NEW DELHI: Indian being a political democratic country, houses a lot of political parties. Since independence, many new parties have emerged to take up the fight for various sections of the society. One of the examples of such a party is AAP (Aam Admi Party). AAP came up with strong political ethics to root out issues faced by a commons man but now the very existence of this party is in question due to poor performance and incompetence of some of its top leaders. But the most prominent of all of the political parties in India are BJP (Bharatiya Janta Party) and the Indian National Congress.

BJP encouraged the construction of the temple of God Rama at the site of the Babri Masjid. Wikimedia Commons
BJP encouraged the construction of the temple of God Rama at the site of the Babri Masjid. Wikimedia Commons

In 1980, BJP surfaced from a former party known as Bharatiya Jana Sangh which was founded by Syama Prasad Mookerjee. BJP’s agenda during the 1980s focused on the ‘Ram Janambhoomi movement’. The party encouraged the construction of the temple of God Rama at the site of the Babri Masjid. This issue gave the Hindu colour denomination to BJP and in 1996; it emerged as the largest party in the parliament. After being kept away from the power for long, Narendra Modi led the BJP to unprecedented heights in the last elections and the competition was put up by him was unmatchable.

On the other hand, Congress is a more matured political party of India. It got established in the year 1885. After the independence, Pt. Jawaharlal Nehru became the leader of free India. Nehru was the front face of the political governance in India but after his assassination, his daughter Indira Gandhi took the charge and became the prime minister in 1966. Unfortunately, Indira Gandhi also got assassinated and her son, Rajiv Gandhi took up the reigns of the party. In the sequence of assassination, Rajiv Gandhi was the next target. Sonia Gandhi came to power in 1998 and she led the party from the front in 2004 elections. This resulted in the political rule of Congress under Manmohan Singh.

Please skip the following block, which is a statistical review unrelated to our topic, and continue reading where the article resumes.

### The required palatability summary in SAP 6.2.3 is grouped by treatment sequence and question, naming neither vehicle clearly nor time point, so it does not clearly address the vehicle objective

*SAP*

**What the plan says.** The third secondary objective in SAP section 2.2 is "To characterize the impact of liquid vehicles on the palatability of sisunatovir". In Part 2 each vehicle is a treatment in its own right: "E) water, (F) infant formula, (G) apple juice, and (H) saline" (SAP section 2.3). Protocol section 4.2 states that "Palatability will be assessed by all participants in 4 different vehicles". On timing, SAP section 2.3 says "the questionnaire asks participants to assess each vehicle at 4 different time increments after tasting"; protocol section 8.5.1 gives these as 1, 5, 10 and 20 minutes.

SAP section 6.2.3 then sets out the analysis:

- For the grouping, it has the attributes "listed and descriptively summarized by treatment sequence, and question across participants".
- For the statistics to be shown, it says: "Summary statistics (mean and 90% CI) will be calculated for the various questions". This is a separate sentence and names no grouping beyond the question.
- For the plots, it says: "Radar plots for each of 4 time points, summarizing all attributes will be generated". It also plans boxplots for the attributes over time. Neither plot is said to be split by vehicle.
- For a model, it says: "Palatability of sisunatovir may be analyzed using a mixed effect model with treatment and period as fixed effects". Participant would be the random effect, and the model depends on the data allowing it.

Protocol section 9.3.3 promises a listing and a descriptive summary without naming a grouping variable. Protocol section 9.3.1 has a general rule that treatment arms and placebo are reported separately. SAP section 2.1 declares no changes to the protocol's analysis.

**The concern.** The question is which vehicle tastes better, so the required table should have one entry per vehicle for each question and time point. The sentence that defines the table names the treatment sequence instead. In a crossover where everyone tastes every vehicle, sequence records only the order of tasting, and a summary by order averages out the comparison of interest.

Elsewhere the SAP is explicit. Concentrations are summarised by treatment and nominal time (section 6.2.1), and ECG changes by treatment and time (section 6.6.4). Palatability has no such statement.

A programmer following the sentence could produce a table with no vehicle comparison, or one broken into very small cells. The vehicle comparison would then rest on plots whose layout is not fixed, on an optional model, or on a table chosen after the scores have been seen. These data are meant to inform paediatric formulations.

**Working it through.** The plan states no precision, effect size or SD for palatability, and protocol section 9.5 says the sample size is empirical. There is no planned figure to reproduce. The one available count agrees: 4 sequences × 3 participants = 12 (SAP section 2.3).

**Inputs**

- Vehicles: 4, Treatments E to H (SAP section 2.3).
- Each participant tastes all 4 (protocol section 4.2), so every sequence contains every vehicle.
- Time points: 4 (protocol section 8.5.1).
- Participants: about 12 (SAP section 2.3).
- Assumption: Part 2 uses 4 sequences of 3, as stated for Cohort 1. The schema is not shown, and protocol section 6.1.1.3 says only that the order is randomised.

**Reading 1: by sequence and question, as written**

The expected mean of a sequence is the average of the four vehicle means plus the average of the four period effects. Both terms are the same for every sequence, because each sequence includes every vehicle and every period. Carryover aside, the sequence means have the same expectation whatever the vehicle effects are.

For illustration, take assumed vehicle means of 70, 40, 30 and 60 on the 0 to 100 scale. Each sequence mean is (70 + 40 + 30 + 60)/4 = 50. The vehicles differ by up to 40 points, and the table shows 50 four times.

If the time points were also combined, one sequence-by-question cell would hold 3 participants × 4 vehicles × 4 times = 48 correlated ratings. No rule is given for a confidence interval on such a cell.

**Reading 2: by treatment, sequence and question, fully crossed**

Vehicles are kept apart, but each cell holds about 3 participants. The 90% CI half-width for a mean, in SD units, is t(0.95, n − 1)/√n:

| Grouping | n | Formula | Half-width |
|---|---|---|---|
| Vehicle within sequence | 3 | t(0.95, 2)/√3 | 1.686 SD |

After the independence, Congress head Pt. Jawaharlal Nehru became the leader of free India. Wikimedia Commons
After the independence, Congress head Pt. Jawaharlal Nehru became the leader of free India. Wikimedia Commons

The recent Assembly election of Gujarat was a real eye-opener for many, as the people’s right to vote was seen quite considerably y exercised. The Congress resistance in the very own fortress of Narendra Modi was a heavy blow to the Modi wave that swept the country. Although, BJP had the last laugh in the election results but the close fight Syama Prasad Mookerjee from the Congress side was appreciable. The new trend seems to be rebalancing the political scenario in India. The tussle between the BJP and Congress will definitely go down in the history of Indian politics.

Nowadays, Twitter is another playground for political parties. The rule of social media platforms has pushed Indian leaders to communicate in the same manner. It’s vividly seen that people take up to twitter to express their views and differences. Rahul Gandhi vetted his displeasure over the performance of BJP in the latest series of attacks by Rahul against Prime Minister Modi.

Last month only, Rahul Gandhi was crowned as the party head. Therefore, the state polls of 2018 will be an acid test for Rahul to prove his mettle as a leader. It will be interesting to see the new strategies that will be deployed by Congress to take an edge over their arch rivals, BJP.